In a cloud environment, where resource virtualization and multi-tenancy are some of the key features, security is something that simply cannot be ignored. In Eucalyptus, we invest a lot of effort into building software that is not only robust and easy to use, but is also secure and allows for building secure clouds. We also believe that the most effective way of building secure software is to be proactive about it and address security concerns before they become vulnerabilities.
There is no such thing as perfect security, just like quality and robustness, software security is something that has to be worked on continuously and systematically. Even if there are no ways to get to a perfection, a desired level of security can be achieved through careful risk management. Bruce Schneier said in his famous essay that "security is a process, not a product." Following this school of thought and the best practices of building security into software, in Eucalyptus, we started taking security consideration into account throughout the software development lifecycle. We are working on incorporating threat modeling and risk analysis, design and code reviews, static analysis scans, and security testing into the development process.
Eucalyptus also follows an open source development model and its source code and design docs are widely available. We believe that integrating closer with the open source community and having more people activity engaged with our software will help us in multiple areas of software development, including security. We encourage our community to pay close attention to security aspects in Eucalyptus.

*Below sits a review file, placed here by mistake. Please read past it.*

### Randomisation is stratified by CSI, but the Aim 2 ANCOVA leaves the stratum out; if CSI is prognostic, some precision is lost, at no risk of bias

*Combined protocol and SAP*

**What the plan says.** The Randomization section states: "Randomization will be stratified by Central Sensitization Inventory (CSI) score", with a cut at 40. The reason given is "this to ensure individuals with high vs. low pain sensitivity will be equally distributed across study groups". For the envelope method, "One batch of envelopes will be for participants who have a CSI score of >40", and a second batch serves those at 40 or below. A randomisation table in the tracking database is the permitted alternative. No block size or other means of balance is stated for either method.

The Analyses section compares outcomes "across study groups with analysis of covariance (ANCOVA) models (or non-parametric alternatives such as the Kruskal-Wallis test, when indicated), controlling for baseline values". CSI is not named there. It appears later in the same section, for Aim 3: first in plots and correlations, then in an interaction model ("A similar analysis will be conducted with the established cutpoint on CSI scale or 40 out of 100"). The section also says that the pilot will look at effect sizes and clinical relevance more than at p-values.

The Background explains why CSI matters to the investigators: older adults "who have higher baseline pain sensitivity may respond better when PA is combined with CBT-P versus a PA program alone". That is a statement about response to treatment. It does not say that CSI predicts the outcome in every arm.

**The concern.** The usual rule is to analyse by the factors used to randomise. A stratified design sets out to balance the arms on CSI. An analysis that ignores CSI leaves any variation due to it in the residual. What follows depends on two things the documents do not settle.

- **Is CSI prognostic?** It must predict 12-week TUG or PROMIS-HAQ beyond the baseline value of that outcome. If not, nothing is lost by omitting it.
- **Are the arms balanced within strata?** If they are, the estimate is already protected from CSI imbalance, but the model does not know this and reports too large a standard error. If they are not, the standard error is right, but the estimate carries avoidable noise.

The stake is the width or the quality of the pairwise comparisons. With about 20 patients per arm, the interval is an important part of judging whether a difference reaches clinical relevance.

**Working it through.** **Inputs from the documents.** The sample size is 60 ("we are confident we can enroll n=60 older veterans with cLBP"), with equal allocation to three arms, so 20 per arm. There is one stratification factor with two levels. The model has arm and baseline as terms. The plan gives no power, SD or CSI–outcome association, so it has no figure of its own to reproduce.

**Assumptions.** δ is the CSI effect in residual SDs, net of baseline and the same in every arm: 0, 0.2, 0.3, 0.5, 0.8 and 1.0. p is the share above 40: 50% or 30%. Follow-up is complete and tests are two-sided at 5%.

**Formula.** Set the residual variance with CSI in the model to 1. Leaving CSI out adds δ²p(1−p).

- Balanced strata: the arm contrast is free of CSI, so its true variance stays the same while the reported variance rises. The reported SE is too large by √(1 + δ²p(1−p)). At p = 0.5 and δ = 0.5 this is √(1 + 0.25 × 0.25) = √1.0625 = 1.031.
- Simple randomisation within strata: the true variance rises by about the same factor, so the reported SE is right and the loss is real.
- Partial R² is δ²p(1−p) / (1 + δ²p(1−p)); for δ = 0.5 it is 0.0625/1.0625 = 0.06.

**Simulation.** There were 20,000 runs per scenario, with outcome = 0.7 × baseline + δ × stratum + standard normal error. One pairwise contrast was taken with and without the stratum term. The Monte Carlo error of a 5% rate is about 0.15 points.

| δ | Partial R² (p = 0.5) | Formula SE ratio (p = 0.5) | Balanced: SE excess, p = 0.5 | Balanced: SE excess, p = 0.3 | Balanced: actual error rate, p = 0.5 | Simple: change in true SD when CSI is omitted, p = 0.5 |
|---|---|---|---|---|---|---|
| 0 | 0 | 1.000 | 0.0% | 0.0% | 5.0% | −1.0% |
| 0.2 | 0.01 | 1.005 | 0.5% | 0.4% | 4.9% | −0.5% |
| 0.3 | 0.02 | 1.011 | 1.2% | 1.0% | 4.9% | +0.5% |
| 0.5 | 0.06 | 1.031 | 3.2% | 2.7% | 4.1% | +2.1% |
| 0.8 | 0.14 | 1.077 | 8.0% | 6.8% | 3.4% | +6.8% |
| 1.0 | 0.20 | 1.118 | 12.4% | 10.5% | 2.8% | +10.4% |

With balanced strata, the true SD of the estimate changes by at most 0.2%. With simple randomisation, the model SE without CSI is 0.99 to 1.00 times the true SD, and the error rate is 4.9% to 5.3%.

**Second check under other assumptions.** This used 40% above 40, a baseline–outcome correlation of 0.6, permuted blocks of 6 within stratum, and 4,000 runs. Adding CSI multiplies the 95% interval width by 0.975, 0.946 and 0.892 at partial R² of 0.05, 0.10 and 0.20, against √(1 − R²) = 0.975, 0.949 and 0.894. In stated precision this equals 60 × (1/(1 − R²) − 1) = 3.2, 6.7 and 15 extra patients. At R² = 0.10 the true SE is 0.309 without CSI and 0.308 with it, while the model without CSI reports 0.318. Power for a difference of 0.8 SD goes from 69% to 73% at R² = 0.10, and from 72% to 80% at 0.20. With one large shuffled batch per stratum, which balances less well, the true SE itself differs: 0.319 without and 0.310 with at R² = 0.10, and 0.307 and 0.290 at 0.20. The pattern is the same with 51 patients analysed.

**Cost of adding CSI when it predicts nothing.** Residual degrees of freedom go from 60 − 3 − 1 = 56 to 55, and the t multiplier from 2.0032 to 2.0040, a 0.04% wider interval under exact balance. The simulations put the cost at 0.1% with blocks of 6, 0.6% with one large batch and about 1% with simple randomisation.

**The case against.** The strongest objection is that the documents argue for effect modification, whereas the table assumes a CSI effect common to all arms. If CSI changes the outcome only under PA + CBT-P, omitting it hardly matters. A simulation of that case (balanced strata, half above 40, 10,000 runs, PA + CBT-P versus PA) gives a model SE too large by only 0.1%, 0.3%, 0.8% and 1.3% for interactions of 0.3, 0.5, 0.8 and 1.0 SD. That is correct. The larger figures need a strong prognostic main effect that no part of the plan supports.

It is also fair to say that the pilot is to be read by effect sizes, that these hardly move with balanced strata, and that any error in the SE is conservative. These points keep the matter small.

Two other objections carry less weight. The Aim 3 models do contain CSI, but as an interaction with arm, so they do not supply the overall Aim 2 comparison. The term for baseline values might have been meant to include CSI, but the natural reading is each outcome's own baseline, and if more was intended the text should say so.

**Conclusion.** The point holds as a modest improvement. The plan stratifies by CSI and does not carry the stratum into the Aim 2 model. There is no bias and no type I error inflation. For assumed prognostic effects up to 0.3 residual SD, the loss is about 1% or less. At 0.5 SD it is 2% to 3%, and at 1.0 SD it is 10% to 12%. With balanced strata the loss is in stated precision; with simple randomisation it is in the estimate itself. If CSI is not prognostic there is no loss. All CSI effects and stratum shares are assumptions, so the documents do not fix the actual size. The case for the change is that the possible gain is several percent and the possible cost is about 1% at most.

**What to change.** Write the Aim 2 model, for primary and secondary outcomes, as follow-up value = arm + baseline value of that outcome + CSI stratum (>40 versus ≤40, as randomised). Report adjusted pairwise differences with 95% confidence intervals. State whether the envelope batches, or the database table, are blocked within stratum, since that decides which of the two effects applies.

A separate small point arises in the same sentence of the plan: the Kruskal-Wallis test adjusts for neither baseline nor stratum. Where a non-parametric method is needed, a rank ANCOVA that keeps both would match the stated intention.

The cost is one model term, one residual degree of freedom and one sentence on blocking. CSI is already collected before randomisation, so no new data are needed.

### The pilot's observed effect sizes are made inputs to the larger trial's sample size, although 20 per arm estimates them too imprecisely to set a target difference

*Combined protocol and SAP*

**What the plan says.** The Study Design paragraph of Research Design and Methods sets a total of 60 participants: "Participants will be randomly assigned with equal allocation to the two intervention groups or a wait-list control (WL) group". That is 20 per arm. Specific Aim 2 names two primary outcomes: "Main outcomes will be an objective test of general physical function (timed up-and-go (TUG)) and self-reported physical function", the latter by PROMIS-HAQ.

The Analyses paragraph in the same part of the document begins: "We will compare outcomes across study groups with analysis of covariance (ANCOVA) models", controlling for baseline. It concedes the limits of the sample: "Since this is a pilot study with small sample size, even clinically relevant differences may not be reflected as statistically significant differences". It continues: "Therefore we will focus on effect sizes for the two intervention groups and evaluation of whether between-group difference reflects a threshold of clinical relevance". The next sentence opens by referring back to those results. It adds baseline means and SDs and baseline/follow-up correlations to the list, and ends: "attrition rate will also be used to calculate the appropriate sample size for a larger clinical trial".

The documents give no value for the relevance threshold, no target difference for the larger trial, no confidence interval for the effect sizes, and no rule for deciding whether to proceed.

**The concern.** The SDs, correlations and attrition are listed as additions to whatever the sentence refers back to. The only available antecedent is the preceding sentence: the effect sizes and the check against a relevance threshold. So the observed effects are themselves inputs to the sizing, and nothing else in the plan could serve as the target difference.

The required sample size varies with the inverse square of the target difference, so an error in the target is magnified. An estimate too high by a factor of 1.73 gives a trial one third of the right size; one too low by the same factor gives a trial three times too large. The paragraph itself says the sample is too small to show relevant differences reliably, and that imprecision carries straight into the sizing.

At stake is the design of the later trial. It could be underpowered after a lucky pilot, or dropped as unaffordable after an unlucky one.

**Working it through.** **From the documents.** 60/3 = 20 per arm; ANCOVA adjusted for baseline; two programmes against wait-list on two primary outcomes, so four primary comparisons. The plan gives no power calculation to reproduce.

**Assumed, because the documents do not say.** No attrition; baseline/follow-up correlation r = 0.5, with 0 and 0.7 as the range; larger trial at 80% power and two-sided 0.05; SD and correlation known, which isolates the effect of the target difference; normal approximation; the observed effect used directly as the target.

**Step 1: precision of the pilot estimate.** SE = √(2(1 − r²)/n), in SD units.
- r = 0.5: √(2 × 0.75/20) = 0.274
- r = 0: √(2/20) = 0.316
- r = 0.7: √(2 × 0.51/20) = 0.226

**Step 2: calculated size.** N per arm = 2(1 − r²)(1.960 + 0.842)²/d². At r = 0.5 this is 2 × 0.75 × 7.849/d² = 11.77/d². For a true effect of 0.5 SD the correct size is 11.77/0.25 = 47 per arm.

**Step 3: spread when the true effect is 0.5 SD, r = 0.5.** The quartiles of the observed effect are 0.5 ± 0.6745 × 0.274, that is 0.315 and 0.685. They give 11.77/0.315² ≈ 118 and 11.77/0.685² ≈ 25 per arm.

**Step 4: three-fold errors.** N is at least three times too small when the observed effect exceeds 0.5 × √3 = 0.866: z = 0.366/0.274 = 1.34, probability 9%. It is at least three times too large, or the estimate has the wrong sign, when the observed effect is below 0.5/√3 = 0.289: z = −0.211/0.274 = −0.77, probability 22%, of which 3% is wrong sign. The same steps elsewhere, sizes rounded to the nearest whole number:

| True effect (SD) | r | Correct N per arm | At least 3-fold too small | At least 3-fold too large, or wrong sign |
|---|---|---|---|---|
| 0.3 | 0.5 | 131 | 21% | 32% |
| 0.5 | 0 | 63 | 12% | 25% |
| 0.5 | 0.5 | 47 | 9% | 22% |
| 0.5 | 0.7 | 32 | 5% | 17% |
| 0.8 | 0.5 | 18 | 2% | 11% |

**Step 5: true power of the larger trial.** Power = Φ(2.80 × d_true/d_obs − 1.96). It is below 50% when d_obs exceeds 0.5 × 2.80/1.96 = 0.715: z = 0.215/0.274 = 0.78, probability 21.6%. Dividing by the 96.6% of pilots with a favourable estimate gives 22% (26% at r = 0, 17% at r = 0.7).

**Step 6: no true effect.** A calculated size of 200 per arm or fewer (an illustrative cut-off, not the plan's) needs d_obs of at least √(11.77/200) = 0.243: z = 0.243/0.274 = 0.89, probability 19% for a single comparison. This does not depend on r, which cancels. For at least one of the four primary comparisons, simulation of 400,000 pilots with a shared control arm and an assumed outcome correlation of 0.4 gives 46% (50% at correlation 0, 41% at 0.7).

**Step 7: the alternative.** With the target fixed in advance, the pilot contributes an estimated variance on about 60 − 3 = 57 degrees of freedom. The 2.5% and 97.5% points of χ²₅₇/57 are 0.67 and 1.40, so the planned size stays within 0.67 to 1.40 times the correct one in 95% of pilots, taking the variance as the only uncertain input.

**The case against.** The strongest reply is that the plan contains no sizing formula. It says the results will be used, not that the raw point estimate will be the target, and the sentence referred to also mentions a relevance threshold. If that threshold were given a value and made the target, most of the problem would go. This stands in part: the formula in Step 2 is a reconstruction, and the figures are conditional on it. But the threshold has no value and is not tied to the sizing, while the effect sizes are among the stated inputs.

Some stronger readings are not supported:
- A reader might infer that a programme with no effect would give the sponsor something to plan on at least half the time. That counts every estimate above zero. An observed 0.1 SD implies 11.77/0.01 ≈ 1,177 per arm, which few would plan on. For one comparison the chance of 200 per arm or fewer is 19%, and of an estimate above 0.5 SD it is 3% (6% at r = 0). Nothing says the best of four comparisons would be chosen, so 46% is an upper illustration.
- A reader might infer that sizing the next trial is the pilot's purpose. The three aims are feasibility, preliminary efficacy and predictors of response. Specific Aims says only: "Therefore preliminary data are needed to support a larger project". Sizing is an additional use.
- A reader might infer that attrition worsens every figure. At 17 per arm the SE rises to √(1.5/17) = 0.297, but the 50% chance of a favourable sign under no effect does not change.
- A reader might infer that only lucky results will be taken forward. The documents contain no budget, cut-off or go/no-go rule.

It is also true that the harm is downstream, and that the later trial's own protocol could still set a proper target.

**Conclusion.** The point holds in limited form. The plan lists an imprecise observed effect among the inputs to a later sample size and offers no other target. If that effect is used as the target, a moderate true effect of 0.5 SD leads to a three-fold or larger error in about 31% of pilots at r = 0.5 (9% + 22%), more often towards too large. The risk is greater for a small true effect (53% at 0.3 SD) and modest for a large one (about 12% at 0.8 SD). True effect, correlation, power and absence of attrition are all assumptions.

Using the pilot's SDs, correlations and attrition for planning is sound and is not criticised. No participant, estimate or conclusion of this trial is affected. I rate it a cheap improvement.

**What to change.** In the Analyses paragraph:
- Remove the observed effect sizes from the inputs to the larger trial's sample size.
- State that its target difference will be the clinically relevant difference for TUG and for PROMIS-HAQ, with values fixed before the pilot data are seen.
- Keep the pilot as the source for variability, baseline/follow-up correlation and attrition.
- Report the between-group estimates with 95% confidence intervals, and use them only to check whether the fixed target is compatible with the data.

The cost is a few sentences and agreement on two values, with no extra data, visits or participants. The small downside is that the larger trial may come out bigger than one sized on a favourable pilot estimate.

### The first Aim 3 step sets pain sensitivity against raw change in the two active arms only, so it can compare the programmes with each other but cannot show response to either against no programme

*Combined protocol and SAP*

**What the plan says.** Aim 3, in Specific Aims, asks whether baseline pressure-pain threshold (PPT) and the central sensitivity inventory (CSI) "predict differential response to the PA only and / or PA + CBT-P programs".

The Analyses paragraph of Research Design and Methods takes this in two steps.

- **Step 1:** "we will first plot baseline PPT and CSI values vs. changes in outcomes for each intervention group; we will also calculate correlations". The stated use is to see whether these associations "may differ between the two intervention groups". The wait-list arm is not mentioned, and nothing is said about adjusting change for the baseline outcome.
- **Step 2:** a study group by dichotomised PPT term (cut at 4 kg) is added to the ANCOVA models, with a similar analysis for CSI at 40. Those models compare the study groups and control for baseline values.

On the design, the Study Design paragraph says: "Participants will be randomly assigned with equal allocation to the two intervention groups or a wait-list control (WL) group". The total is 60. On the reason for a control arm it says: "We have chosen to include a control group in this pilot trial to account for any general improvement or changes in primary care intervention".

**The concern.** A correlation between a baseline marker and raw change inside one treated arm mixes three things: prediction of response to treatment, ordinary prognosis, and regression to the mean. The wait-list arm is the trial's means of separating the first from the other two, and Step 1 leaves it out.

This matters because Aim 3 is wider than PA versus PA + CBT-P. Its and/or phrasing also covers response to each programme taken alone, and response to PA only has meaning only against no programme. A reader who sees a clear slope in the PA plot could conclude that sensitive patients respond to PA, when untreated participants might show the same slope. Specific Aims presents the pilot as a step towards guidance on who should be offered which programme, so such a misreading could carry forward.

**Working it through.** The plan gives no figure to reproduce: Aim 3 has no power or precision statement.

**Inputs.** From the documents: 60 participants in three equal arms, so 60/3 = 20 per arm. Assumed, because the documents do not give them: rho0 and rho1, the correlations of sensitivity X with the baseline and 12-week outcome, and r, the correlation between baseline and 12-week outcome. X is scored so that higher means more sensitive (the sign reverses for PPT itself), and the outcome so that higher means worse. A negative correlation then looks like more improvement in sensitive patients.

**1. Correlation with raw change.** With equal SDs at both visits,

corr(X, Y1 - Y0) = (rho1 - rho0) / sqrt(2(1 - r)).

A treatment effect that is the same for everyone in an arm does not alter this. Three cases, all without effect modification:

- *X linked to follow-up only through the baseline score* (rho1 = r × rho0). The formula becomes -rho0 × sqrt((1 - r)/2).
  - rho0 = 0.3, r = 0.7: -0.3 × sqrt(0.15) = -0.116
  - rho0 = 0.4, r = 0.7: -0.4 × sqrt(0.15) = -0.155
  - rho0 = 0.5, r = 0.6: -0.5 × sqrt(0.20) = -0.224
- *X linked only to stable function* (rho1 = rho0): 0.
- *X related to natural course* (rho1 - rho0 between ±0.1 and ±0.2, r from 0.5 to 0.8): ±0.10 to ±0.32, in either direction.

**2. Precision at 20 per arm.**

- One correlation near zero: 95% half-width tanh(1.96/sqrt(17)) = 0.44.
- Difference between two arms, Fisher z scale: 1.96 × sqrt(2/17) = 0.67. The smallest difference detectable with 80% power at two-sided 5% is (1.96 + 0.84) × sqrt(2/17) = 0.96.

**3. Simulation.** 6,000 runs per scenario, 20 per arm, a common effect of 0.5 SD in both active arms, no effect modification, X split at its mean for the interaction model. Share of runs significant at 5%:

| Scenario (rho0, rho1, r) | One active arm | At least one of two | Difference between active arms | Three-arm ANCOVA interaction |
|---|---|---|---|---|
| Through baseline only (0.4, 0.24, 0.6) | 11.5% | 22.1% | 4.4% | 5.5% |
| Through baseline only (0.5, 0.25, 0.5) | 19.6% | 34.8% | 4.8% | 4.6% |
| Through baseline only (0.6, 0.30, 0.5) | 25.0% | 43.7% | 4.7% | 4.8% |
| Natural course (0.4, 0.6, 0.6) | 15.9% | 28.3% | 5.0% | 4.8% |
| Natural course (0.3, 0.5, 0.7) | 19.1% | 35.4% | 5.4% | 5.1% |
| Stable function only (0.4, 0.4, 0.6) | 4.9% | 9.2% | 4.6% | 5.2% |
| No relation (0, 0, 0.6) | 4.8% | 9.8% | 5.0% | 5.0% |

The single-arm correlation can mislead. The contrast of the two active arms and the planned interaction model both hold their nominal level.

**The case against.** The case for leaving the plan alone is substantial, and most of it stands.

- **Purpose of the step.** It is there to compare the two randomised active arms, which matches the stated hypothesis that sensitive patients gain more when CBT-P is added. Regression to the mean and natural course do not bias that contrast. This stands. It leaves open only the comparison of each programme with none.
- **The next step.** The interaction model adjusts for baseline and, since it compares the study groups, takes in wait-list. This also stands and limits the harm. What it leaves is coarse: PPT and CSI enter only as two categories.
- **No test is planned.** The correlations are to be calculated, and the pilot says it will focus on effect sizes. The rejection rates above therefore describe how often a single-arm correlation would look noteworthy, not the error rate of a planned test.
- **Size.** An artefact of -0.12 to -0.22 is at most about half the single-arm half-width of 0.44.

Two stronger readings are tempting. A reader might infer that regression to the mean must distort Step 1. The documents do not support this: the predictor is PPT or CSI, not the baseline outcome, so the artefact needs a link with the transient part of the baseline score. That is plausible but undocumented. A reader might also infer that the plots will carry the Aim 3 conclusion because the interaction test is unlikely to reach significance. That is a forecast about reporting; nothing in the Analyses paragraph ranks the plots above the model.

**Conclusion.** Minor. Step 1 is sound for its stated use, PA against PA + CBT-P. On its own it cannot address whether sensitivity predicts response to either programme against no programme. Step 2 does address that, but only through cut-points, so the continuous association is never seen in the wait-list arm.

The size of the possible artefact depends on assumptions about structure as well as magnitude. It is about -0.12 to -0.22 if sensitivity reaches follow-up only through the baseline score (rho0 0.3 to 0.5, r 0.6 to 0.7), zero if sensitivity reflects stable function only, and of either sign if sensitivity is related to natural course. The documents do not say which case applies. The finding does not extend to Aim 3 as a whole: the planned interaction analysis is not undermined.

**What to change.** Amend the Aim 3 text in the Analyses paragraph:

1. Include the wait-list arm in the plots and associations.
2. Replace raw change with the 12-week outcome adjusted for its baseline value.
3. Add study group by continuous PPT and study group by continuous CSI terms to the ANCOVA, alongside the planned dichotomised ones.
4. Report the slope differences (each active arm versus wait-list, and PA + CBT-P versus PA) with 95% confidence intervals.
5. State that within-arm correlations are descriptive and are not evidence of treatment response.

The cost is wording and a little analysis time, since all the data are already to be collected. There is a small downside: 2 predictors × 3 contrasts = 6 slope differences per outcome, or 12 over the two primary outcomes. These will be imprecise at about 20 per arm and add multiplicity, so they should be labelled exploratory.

No security process is complete without a process for managing security bugs, especially in the open source/development environment when bugs and fixes are generally publicly open. Security issues can be reported to the Eucalyptus Security Team following instructions on the security procedures page. All new security issues, reported both internally and externally, are assessed, assigned a risk score, and prioritized. Security issues that are classified as vulnerabilities are carefully managed internally to prevent premature disclosure of information before fixes are made available to current users. Also, to protect our users running supported version of Eucalyptus from potential attacks and give them time to upgrade, all vulnerabilities are first fixed in maintenance releases and details of a vulnerability and sources of the fix are not made public until about 2 weeks after the software becomes available. At the time of the public announcement, a Eucalyptus Security Advisory (ESA) is published on the Eucalyptus advisories page for each vulnerability. All vulnerabilities are also assigned a CVE score and published on the Common Vulnerabilities and Exposures website.